Of course, I did this before my lupus became active. I'd have a rash now and then, that was it. For the first several years of teaching, I was sick now and then, but increased prednisone pulled me out of it quickly. (By the way, I agree with you that student teaching is like paying someone else to "let" you work. I felt very bitter about it. Don't medical interns get paid?) Anyway, my final jobs were during a time when my lupus became VERY active. When you are absent in a teaching position, they must pay a substitute to take your place. I always made up my lesson plans a week in advance, with copied materials attatched and detailed instructions that any sub with half a brain could follow. Still, I had a few principals tell me that although I was a super teacher, they just couldn't renew my contract because of all the absences. Looking for a new position every year was very disheartening. I miss the kids and the classroom more all the time.
I just finished chemo and next year I will substitute teach. Then the next year I will re-enter the classroom (if anyone will have me.) On a job inteview, do NOT mention that you have lupus. Your first year out, it will be hard enough to get hired. I would advise that you do what I did, have your lesson plans a week in advance, copies of materials, and VERY detailed instructions, along with your phone number if the sub needs to call. Your "lupus talk" will come sooner or later with your principal. Better to have some real successes under your belt when you have to have that conversation. DO sign up for disability insurance.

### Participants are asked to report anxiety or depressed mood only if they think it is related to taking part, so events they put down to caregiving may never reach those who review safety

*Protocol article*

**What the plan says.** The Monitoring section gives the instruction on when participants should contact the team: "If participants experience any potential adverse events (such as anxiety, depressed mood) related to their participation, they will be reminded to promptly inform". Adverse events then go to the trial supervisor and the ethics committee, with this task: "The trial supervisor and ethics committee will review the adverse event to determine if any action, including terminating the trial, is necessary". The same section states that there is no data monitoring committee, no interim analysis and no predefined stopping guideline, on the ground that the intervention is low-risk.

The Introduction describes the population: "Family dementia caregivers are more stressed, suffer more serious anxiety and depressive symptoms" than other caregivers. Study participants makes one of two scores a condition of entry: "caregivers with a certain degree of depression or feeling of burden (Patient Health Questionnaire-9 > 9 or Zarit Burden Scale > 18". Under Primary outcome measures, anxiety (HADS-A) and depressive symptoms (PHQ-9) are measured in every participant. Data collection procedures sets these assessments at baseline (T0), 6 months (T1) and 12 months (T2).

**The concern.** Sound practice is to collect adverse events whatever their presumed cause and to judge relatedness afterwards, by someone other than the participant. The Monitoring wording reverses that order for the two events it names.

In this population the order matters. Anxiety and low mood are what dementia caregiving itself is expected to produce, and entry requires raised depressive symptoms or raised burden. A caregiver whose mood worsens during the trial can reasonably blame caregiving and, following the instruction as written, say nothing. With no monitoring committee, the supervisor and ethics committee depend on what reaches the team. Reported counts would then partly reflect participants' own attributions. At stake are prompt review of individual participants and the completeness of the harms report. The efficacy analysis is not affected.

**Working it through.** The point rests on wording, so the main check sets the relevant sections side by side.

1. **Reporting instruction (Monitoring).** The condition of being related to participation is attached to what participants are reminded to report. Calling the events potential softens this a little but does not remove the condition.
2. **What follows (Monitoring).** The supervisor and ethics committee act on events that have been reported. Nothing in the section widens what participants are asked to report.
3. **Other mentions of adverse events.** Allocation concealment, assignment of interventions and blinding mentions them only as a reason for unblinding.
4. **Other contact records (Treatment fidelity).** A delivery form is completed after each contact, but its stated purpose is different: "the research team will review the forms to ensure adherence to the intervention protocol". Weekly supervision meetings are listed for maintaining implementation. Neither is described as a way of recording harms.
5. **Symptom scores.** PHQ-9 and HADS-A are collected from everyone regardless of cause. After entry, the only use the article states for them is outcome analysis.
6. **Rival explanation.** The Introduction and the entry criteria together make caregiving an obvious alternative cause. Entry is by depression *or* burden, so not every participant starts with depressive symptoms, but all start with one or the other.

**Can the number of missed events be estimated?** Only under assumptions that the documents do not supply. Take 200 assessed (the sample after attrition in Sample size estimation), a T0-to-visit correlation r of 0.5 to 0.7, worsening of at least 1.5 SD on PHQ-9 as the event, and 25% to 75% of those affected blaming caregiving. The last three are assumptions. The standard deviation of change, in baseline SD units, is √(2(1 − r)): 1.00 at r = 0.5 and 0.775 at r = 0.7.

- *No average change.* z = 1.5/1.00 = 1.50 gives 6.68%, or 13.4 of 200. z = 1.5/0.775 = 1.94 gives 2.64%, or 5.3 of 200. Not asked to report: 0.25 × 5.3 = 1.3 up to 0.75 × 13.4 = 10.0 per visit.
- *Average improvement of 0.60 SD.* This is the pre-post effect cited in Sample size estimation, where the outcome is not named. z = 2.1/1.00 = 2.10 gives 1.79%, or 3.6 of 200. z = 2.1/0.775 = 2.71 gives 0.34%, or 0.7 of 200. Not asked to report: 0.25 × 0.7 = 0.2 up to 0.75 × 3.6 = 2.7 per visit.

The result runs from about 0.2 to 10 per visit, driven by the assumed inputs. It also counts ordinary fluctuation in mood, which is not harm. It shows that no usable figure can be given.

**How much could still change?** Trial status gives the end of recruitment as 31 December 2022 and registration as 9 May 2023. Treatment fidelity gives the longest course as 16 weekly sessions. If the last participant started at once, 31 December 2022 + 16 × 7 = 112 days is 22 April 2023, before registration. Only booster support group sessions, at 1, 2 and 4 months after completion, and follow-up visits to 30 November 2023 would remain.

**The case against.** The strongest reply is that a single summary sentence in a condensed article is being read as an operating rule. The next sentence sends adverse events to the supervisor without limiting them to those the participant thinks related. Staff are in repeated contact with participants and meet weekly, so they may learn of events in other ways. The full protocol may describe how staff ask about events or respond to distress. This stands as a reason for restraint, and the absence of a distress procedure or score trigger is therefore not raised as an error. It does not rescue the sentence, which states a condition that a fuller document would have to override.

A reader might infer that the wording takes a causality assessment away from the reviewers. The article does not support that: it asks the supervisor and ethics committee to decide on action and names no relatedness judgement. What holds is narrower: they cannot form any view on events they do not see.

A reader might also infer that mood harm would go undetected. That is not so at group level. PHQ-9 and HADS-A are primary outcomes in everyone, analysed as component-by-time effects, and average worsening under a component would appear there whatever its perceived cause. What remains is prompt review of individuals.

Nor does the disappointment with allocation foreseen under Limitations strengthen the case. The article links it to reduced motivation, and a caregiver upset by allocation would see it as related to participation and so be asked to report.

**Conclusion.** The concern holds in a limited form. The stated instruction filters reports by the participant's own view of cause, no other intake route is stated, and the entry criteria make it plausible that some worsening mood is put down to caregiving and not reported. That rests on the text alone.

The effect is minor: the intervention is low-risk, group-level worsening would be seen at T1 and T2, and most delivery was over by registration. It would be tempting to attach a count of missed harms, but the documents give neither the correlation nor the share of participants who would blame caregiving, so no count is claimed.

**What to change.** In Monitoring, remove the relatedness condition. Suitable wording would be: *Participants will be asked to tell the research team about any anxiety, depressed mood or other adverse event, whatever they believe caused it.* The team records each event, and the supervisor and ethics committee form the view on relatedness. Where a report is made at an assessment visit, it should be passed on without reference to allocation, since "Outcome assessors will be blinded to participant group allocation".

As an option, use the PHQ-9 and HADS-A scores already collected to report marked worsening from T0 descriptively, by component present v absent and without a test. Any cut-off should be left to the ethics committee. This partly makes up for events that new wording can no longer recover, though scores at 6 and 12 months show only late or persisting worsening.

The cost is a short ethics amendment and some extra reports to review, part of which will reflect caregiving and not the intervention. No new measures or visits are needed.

Just use common sense with the kids. I like Purell hand cleanser, and I use the Lysol wipes on anything that everyone touches...doorknobs, telephones, keyboards.
I congratulate you on choosing the toughest job you will ever love. The kids are well worth it, and you are NEEDED! Good luck to you!! love, Kathy
06-16-2007, 05:58 AM
Kathy, I didn't get my degree until I was 40! I know what you mean...if you're there on your own dime, you're more likely to do well. My husband works (worked....he just retired) at a local university and he's always told me that non-traditional students (read that "older" students) as a rule do much better as a group than traditional students. I was afraid, too. Hadn't been in a classroom since I was 19. I just wanted to get my degree before my oldest got his high school diploma...and I did!
Teacher's rock, by the way...you all have my gratitude, admiration and prayers. You truly are angels here on earth. :lilangel: